I've never heard of those primers either. Unless you got a terrific buy on those, I'd recommend that you load with standard/available primers like CCI, Federal, Winchester or Remington. I stay away from the 'exotic' stuff.
 

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If you still have the bullets, pull and empty them. Then shoot some of the rounds w/ just the primers left and see how they behave. The rounds you emptied out are emptied in fresh cases w/ some other brand primers and then shoot those to see if powder behaves? Pending the percentage of the last failures you had, make a good sample percentage to test.
 

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Discussion Starter #19
A "failure to fire cartridge" primer strike will look funny because the gas pressure never pushed it against the firing pin to form the common crater we see in ever empty case.

USA made primers have a cover over them to protect them during handling. That was instituted some years ago and maybe not for these foreign primers. Back then you were warned not to touch the priming compound with your fingers as just the natural oil from your fingers could contaminate them. Even today I never touch the primers. They go from the packaging, dumped into the tray flipper, into the primer tube, and into the press without me ever touching them.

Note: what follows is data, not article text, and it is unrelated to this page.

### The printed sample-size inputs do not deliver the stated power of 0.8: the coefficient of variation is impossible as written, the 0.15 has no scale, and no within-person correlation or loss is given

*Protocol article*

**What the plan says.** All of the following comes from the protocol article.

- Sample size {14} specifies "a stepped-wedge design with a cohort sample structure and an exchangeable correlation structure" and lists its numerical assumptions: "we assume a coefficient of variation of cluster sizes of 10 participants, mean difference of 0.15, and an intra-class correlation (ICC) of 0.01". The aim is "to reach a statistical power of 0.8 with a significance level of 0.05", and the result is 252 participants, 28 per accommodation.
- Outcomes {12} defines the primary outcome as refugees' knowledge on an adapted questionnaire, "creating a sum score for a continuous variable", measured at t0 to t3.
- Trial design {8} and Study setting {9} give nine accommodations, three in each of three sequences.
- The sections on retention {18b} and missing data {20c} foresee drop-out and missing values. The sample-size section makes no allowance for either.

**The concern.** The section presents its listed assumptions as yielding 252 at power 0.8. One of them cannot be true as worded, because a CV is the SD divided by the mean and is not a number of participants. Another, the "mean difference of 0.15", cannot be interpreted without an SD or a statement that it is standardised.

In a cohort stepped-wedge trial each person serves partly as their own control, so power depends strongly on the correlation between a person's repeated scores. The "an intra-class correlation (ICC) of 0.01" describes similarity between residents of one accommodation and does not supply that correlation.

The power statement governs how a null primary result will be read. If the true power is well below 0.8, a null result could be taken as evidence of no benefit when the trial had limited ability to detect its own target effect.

This may be contamination from handling them ??? or maybe bad primers. If you got them at Dillon call them up and tell them the problem. If it is common then they will have seen it. They may have a solution (replacement, compensation, or ???).

LDBennett

This may have been it then, I did look closer at the Zapalky primers and they do not have a coating where the Winchesters have a red coating. Thanks for all your help guys! Good to learn better habits.
 

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If they worked after loading then, two months later, they didn't lends me to think somehow the primers got contaminated. Oil? Moisture? Lube?
How and where (what climate) did you store these finished rounds?
It is extremely difficult to contaminate a primer once it is seated in the brass with a bullet seated. Very strange. I have even tried to deactivate some primers by soaking them in WD40 and they still would fire.
Did the dud rounds have a real good firing pin indentation? Were you using the same firearm for both range trips? If they were light strikes, it is a firearm problem and not the primers.